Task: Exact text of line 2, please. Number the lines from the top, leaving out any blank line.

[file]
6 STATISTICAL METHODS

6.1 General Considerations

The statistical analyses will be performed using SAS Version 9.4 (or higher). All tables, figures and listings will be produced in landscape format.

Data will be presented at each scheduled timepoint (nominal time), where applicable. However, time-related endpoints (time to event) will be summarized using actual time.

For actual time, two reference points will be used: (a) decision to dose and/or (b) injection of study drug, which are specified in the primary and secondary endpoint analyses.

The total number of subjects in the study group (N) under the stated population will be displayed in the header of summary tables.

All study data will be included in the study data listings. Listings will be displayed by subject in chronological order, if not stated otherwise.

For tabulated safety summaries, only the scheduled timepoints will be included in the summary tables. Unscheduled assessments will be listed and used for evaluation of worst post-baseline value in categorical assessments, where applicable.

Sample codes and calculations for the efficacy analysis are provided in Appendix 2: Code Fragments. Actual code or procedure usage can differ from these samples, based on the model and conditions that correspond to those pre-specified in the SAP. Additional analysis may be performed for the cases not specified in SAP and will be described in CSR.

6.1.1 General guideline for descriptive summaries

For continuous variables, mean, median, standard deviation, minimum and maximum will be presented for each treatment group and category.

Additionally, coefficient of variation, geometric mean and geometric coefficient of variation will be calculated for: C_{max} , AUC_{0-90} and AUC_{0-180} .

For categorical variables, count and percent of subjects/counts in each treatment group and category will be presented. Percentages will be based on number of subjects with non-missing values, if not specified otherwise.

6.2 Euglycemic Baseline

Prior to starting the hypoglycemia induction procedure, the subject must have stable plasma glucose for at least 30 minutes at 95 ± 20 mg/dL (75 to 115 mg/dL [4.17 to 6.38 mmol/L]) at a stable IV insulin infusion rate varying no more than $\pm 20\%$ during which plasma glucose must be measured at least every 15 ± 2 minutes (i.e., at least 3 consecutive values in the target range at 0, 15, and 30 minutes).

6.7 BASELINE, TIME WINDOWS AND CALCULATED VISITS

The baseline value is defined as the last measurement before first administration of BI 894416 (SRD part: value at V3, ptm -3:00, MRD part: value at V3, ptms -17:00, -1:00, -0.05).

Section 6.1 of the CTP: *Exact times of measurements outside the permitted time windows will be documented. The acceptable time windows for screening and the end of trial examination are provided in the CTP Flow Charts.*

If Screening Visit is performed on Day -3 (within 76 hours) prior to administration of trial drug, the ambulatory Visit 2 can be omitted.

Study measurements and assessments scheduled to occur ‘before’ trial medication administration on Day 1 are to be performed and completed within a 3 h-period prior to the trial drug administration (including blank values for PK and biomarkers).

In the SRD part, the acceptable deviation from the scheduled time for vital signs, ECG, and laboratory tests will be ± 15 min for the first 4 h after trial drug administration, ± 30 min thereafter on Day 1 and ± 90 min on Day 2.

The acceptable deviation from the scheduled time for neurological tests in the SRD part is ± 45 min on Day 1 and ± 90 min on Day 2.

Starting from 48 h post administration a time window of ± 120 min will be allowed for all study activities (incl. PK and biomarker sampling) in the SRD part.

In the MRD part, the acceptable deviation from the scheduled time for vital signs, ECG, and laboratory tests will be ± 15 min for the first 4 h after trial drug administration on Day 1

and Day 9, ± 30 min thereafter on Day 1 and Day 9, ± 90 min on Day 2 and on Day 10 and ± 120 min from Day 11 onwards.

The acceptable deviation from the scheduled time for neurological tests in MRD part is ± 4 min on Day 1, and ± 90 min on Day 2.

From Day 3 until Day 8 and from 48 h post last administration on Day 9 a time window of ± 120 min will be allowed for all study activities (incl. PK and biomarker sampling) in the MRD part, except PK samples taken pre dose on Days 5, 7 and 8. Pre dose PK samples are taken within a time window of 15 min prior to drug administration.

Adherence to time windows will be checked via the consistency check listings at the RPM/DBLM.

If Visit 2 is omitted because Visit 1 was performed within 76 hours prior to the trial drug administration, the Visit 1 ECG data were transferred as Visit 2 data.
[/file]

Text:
6.1 General Considerations